The science of keeping New Year’s resolutions
The science of keeping New Year’s resolutions Charity Bashore, US Army Reserve medic, marathon runner, public health advocate and her daughter Lillian get ready for a run. (Department of Defense/U.S. Navy/Flickr)
The science of keeping New Year’s resolutions
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Do you have a New Year's resolution? Do you want help keeping it? Then think about using these tips:

Quest said we should set "tiny habits" for ourselves. We shouldn't rework our behaviors outright. Reworking our behaviors is a harder task. A Stanford professor proposed the "tiny habits" trick. He said these tiny goals can be anything. They might be practicing an instrument for 30 seconds per day. It might be flossing just one tooth. It could also be a single pushup. You might do that pushup when you first get out of bed.

These may sound like very small goals. The Stanford expert shared his thoughts on broad goals. These might include "eating healthy." It might include "getting in shape." He said these are much harder to achieve. That's because they're ideas. They are not achievable tasks. 

Instead this about desired behaviors. These can be incorporated as day-to-day habits. They are much more effective. That's because you'll carry them out without thinking about it. Examples of these daily habits might include brushing your teeth. It could also be washing your hands before eating a meal.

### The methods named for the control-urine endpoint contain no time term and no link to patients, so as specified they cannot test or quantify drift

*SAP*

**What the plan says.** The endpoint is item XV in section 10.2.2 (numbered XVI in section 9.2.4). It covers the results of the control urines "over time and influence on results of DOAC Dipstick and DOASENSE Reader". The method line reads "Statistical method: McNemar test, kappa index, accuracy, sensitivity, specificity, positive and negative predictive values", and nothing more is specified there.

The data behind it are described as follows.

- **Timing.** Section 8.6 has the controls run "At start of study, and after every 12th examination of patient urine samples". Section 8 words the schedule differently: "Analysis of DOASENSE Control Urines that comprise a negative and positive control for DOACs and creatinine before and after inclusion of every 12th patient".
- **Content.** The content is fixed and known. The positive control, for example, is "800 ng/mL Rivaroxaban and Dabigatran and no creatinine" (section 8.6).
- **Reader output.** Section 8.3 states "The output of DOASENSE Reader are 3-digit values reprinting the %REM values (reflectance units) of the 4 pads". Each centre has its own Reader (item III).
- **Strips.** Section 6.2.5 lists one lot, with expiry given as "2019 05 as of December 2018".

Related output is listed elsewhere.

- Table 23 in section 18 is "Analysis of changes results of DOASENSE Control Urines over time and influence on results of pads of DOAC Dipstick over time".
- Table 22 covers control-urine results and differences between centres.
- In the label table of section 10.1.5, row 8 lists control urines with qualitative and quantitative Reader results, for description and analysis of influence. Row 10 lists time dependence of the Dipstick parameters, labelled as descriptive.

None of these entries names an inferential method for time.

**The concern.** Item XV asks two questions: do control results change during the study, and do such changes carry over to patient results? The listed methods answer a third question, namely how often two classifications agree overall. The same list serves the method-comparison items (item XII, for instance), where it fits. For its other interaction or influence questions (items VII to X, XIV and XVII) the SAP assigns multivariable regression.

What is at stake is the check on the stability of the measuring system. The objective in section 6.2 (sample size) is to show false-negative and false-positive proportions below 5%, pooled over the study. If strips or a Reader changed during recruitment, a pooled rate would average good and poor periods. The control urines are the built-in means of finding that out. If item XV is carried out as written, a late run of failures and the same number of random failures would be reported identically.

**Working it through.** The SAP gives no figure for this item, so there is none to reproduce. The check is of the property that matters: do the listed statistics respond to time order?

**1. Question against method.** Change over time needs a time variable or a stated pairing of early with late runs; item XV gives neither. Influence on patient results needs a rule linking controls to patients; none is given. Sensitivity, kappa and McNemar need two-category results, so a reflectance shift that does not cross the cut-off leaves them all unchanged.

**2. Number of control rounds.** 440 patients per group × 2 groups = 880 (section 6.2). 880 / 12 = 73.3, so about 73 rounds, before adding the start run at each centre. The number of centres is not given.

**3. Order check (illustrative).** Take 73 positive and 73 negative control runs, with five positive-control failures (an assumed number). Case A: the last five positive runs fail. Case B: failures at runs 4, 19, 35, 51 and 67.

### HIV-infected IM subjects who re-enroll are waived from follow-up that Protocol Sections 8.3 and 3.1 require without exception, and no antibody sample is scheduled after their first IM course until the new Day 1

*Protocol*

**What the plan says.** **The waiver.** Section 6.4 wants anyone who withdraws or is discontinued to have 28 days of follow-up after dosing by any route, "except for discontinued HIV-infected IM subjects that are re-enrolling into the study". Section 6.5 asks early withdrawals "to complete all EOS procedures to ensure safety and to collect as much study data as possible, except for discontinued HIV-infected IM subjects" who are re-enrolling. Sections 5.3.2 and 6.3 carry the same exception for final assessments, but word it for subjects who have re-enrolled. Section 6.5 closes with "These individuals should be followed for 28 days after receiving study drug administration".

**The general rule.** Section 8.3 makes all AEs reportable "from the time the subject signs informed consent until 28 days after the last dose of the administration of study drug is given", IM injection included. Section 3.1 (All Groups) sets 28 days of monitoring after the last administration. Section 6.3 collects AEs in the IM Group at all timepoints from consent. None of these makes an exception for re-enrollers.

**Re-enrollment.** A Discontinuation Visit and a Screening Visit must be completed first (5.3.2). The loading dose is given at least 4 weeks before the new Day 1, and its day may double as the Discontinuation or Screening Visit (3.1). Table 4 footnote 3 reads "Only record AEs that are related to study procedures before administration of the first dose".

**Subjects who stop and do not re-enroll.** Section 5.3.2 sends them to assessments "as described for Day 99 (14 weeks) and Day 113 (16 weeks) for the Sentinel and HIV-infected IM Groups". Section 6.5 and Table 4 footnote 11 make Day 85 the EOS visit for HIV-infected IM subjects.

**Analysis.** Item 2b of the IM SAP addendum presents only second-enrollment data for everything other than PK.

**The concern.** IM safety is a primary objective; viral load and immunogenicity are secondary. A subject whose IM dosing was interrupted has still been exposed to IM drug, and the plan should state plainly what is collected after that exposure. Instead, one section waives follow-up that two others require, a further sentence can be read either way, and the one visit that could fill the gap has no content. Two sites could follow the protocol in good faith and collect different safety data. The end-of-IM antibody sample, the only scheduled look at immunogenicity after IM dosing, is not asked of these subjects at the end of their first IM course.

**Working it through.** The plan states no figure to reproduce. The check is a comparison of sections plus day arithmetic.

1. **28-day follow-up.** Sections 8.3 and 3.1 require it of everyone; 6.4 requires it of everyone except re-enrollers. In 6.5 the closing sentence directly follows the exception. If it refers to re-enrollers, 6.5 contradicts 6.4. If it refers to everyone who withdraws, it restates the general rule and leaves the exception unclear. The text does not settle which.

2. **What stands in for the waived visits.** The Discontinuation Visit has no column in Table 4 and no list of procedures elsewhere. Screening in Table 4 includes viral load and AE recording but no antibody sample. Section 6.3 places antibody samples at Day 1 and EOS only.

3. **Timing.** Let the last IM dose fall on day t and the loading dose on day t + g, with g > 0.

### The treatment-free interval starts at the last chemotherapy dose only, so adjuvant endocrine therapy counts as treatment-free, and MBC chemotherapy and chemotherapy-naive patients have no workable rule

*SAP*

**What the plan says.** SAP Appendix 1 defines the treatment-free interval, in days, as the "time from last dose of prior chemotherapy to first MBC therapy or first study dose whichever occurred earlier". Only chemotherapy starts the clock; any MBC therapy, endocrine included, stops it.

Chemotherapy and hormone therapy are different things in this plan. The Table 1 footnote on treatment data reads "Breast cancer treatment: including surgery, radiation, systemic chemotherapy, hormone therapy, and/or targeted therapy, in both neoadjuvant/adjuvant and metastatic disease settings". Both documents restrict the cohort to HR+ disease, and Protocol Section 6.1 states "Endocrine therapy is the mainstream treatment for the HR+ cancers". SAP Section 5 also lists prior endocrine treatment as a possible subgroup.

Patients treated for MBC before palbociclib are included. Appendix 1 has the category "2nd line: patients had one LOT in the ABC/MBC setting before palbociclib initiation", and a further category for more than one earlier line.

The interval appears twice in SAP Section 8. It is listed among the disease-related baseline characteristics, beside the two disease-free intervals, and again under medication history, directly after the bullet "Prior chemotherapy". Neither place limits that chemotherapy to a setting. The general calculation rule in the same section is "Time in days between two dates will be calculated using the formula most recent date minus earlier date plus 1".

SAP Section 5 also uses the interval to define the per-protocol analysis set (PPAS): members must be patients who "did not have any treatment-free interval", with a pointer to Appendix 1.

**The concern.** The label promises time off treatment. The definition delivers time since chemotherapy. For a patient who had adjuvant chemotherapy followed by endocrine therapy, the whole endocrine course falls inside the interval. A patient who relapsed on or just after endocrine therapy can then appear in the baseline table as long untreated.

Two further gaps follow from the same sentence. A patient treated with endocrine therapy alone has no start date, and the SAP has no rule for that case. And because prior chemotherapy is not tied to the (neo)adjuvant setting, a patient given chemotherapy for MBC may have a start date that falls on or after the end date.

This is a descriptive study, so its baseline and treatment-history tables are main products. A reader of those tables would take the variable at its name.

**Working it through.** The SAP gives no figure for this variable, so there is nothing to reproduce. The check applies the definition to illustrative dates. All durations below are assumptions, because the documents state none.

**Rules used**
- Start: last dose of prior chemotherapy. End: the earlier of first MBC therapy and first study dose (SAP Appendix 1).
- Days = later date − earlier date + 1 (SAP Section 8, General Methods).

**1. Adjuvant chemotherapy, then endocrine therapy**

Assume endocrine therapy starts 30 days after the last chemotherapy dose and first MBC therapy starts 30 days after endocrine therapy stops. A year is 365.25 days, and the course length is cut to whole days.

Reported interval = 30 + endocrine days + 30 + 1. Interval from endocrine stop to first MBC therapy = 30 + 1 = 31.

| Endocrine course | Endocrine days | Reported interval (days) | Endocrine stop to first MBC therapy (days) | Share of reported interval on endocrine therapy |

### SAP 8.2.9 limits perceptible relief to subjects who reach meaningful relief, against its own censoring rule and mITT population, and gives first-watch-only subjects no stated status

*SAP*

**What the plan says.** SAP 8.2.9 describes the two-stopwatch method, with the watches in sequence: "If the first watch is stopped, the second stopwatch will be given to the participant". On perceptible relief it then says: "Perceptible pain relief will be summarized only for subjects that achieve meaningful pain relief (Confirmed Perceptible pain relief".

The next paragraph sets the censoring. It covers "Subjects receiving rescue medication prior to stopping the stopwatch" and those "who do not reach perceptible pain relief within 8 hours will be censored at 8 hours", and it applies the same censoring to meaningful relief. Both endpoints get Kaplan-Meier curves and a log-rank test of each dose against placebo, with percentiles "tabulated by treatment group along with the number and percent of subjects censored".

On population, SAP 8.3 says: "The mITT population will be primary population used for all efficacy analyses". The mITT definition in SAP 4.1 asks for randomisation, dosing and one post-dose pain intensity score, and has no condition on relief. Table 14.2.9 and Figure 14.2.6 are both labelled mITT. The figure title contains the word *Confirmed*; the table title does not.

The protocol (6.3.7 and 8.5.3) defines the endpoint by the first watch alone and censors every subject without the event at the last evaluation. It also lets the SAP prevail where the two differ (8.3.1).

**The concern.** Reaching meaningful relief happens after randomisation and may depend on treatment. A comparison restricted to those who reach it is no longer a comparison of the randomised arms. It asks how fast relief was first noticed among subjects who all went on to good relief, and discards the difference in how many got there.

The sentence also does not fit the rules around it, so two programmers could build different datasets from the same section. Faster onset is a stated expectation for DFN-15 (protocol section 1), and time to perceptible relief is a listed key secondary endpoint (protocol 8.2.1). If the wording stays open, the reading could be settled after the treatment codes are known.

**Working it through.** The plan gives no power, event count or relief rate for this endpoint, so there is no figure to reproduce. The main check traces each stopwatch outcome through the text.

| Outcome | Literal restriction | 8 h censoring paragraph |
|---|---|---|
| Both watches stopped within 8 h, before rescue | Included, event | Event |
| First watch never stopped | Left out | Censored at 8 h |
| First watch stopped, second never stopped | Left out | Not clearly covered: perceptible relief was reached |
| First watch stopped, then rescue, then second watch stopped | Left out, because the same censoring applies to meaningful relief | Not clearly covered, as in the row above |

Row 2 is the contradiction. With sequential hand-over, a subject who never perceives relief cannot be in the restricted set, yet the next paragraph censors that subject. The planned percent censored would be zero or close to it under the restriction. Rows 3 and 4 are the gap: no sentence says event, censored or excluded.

You can form the foundation for a new habit. That habit then turns into a daily ritual. An example of this is starting by flossing one tooth per day. It will soon become a daily flossing ritual. And not just of one tooth. But all of your teeth. This was the result the professor achieved. He tried this with several hundred volunteers. He asked them to carry out the flossing task. He asked them to try it for a week.

Forbes India also offers a couple simple tricks. They may help you stick to your resolution. They said to keep a scorecard. It could help you track your progress. It will keep you tuned in. It will show you if you are slipping on your efforts. Examples might include tracking how far you run at each session on the treadmill. It might include how much time you put into studying a new language. Keeping the scorecard will also create a nice sense of satisfaction. That's if you manage to keep on top of your resolution.

Forbes talked to a New York University professor. He said you shouldn't share your resolution. He said sharing your goal implies a sense of completion. It might mean that you're less likely to follow through. 

Lifehacker disagrees. They said you should a couple friends. You could also tell family members. They said that having social support helps. It can help people achieve tricky goals. You could ask friends to hold you accountable. They can make sure you are following through with your resolution. 

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